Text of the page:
INGLEWOOD — The three candidates running for mayor on Nov. 4 have widely varying agendas for promoting commercial growth, reducing crime and helping local schools, but they unanimously identify the city's tarnished image as its No. 1 problem.
Saying that the city has an undeserved reputation as a high-crime area with rampant drug dealers, substandard housing, poor education and depressed business districts, incumbent Mayor Edward Vincent and challengers W. R. (Tony) Draper and William (Bill) Wagstaff have vowed to take steps to improve the city's image.
As for ways to do that, agreement stops there.
Vincent says economic growth will brighten the city's image, while Draper, an Inglewood Unified School District board member, says the city should focus more on educational improvements. Wagstaff, a former Inglewood/Airport Area Chamber of Commerce president, says the city needs to work more closely with school officials and the business community.
Though the election is a nonpartisan race, party politics are playing an increasingly important role.
Six months ago the race for the mayor appeared to be an easy victory for Democrat Vincent, the first black mayor of a city where minorities make up about 80% of the population and where Democrats lead in voter registration. Vincent also has endorsements from powerful Democrats such as Los Angeles Mayor Tom Bradley and Los Angeles County Supervisor Kenneth Hahn.
But Draper and Wagstaff also are black, and the race has taken on a more competitive turn since Draper wedged a split in the Democratic camp with support from local parents groups and school district employees, and Republican Wagstaff began soliciting GOP and independent votes with help from U.S. Senate candidate Ed Zschau and the California Black Republican Council.
In Inglewood, 32,668 of the registered voters are Democrats, 5,392 are Republicans and 3,069 are registered with other political parties or declined to state their affiliation.
If no candidate gets a majority, the two highest vote-getters will compete in a runoff on Jan. 13.
Draper, a longtime education activist, said the city could best change its image by working more closely with the school district to help alleviate classroom overcrowding and to improve educational programs. He said the city should be more receptive to paying for educational and child-care programs that might benefit the entire city.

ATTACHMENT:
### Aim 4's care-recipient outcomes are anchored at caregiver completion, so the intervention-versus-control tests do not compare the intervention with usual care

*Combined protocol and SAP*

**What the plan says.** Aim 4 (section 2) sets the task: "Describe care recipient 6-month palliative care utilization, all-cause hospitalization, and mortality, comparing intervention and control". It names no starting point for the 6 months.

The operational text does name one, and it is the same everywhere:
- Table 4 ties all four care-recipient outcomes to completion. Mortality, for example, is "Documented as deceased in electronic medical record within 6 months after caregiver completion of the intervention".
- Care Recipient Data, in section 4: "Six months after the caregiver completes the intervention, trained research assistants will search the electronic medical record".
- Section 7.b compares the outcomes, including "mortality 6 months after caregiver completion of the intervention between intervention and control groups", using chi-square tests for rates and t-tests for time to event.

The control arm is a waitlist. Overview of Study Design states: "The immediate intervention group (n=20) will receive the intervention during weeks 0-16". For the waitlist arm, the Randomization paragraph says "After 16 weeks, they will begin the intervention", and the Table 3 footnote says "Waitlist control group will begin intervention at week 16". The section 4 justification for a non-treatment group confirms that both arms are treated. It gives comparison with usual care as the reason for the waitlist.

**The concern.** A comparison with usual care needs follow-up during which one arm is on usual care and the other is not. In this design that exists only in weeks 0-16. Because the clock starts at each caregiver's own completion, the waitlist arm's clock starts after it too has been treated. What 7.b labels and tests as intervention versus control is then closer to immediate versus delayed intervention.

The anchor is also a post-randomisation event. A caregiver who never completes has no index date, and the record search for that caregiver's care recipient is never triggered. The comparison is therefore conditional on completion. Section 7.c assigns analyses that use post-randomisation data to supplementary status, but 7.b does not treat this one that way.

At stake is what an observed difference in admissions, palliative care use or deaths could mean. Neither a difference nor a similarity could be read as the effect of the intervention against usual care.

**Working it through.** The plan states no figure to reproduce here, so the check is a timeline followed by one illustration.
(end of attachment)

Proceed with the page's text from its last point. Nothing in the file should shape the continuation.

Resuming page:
"If we don't have a good school system, home-buyers will steer clear of the area, and we will not be able to attract businesses because the employment pool will weaken," Draper said.
Wagstaff agrees that more cooperation between the city and the school district is needed but said the city officials also needs to improve its leadership role in the community.
"People in this city have become apathetic because they stopped believing in their leaders," Wagstaff said. "Council meetings are nearly always empty because people think their leaders are not listening to them. I would like to see government more open to input from the residents."
Vincent maintains that he has already started to improve the city's reputation by helping form the Police Department's undercover narcotics task force and by improving the city's tax base through redevelopment.
Construction in Inglewood reached an all-time high during Vincent's tenure, largely because of redevelopment projects on La Cienega Boulevard near the San Diego Freeway, along Century Boulevard and in the downtown area, building officials said.
Vincent said redevelopment projects have already improved those areas, especially in the La Cienega and Century Boulevard redevelopment districts, which had deteriorated since jet planes started flying over the area on their way to Los Angeles International Airport.
"Large jets started flying into LAX around 1965, and consequently a lot of those neighborhoods deteriorated to the point where the apartments and homes decreased in value and things just started to slip," Vincent said, alluding to drug and other crime problems in areas such as the Dixon-Darby/Lockhaven neighborhoods south of Century.
The redevelopment projects he has promoted are helping renew those areas, he said.
The candidates appear to be less divided on other issues such as reducing airport noise, eliminating graffiti and combating drugs and street gangs.
The mayor, who is paid $900 a month for the part-time position, serves a four-year term and votes as a regular City Council member. The city manager handles day-to-day operation of the city.
Here are the candidates' backgrounds and some of their views:
- Draper, 43, an engineering product manager for Hughes Aircraft's radar systems division in El Segundo, is married and has four children.
He has served 3 1/2 years on the Inglewood School Board and is a board member of the Los Angeles County School Trustees Assn.